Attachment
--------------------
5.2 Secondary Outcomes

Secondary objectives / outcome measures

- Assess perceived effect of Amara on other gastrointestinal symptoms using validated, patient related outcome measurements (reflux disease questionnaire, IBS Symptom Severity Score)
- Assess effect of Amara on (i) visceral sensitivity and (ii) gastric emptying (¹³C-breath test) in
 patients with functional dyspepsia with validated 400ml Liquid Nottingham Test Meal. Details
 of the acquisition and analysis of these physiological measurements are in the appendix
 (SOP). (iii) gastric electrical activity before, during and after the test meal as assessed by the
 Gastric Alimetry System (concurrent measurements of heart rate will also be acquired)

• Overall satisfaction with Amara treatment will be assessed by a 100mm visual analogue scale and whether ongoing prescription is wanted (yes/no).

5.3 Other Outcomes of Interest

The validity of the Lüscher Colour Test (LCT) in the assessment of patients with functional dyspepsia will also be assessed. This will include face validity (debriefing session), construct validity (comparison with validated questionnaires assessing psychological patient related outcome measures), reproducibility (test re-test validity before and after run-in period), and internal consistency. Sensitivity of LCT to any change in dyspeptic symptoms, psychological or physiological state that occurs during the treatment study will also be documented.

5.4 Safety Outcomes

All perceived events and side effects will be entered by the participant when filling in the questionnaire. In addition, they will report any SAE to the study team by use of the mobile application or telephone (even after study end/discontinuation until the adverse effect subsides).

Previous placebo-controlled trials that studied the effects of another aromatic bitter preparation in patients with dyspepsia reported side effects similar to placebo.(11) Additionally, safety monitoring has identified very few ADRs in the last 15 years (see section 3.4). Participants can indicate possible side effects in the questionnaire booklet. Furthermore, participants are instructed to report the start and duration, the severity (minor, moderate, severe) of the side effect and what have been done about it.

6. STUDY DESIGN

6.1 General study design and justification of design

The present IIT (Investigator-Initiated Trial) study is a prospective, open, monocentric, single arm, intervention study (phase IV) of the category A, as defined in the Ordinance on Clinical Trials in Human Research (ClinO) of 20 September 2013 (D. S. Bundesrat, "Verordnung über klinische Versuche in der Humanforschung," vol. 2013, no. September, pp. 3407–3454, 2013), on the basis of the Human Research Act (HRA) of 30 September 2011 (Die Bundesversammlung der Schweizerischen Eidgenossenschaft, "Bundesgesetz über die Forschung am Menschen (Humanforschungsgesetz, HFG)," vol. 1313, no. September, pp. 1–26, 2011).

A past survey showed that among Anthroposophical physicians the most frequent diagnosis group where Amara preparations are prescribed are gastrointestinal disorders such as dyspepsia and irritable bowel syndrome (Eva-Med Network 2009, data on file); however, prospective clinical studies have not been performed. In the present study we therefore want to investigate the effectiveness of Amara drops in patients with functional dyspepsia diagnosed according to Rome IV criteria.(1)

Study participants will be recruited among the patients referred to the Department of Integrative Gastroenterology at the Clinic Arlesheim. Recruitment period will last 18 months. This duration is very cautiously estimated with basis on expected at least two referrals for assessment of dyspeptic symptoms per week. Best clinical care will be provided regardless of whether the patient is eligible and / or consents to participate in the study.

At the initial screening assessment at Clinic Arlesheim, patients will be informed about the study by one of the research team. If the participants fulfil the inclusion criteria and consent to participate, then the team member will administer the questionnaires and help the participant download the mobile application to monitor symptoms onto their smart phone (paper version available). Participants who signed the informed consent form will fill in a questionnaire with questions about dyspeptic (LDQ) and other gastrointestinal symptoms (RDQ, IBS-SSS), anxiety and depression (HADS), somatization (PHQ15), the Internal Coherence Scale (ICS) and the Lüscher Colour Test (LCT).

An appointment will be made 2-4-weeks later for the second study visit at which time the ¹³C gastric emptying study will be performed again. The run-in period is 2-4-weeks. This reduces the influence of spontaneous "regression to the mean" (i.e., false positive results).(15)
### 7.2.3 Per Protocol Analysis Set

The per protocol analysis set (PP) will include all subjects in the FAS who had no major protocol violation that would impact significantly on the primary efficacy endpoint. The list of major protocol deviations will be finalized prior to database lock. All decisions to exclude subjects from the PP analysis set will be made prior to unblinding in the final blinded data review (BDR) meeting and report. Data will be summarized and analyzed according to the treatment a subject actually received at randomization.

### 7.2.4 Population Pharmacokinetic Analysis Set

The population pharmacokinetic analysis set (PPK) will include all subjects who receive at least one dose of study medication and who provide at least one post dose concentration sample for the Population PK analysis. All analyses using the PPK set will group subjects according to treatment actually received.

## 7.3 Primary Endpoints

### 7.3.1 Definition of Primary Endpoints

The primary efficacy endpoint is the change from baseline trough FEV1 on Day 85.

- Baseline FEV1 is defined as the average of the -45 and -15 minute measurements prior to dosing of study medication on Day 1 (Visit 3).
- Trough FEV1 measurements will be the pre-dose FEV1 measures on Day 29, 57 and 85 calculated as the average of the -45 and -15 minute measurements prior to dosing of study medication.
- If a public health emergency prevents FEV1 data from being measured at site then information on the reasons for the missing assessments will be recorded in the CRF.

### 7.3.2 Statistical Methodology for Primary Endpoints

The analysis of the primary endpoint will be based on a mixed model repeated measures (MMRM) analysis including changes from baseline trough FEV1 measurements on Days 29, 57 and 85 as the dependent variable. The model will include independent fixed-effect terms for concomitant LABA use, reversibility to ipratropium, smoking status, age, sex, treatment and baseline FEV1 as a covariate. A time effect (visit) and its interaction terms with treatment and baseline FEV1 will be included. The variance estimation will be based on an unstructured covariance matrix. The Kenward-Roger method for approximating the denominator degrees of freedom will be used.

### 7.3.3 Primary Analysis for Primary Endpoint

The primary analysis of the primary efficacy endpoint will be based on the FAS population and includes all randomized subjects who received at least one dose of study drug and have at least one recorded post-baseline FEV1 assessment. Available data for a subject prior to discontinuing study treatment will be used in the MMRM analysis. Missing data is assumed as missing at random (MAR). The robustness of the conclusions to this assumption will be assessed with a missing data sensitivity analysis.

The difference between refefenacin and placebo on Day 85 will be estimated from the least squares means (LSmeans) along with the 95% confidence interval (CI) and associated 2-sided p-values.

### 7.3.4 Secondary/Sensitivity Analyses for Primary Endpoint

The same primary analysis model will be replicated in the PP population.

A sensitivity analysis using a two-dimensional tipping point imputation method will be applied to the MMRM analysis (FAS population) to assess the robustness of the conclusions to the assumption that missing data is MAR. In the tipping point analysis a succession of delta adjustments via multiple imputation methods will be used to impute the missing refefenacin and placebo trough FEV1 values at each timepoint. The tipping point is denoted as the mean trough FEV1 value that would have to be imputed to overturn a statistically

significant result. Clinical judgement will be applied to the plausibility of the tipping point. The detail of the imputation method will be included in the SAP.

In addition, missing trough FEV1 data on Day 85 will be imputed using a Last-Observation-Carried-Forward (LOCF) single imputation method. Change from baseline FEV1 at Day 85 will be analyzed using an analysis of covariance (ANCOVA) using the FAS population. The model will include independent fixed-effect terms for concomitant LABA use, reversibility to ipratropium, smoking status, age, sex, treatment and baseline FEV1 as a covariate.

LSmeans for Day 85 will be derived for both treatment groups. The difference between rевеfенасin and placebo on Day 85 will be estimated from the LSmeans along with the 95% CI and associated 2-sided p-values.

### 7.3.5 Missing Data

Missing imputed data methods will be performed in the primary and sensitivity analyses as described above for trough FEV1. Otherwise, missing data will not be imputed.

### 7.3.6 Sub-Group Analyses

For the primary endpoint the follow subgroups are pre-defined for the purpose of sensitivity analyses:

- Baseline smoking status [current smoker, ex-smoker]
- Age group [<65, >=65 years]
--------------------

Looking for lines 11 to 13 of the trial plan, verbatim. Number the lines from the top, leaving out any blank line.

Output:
The validity of the Lüscher Colour Test (LCT) in the assessment of patients with functional dyspepsia will also be assessed. This will include face validity (debriefing session), construct validity (comparison with validated questionnaires assessing psychological patient related outcome measures), reproducibility (test re-test validity before and after run-in period), and internal consistency. Sensitivity of LCT to any change in dyspeptic symptoms, psychological or physiological state that occurs during the treatment study will also be documented.

5.4 Safety Outcomes

All perceived events and side effects will be entered by the participant when filling in the questionnaire. In addition, they will report any SAE to the study team by use of the mobile application or telephone (even after study end/discontinuation until the adverse effect subsides).